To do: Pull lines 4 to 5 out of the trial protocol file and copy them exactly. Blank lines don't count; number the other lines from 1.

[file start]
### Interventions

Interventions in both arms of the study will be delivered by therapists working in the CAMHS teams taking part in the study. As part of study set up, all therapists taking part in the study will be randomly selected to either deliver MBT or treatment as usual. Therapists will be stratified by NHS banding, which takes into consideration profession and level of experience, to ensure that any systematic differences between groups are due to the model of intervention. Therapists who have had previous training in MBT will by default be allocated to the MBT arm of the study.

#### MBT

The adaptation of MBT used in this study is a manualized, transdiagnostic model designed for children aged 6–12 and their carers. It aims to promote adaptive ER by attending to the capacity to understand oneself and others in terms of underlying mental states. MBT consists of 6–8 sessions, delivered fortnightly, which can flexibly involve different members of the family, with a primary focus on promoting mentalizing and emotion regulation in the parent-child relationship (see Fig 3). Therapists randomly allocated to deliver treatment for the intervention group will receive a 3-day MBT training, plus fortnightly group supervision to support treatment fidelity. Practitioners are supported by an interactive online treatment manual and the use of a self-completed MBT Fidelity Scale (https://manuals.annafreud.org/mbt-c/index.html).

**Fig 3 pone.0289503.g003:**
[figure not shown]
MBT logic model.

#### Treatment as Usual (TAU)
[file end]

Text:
The adaptation of MBT used in this study is a manualized, transdiagnostic model designed for children aged 6–12 and their carers. It aims to promote adaptive ER by attending to the capacity to understand oneself and others in terms of underlying mental states. MBT consists of 6–8 sessions, delivered fortnightly, which can flexibly involve different members of the family, with a primary focus on promoting mentalizing and emotion regulation in the parent-child relationship (see Fig 3). Therapists randomly allocated to deliver treatment for the intervention group will receive a 3-day MBT training, plus fortnightly group supervision to support treatment fidelity. Practitioners are supported by an interactive online treatment manual and the use of a self-completed MBT Fidelity Scale (https://manuals.annafreud.org/mbt-c/index.html).

**Fig 3 pone.0289503.g003:**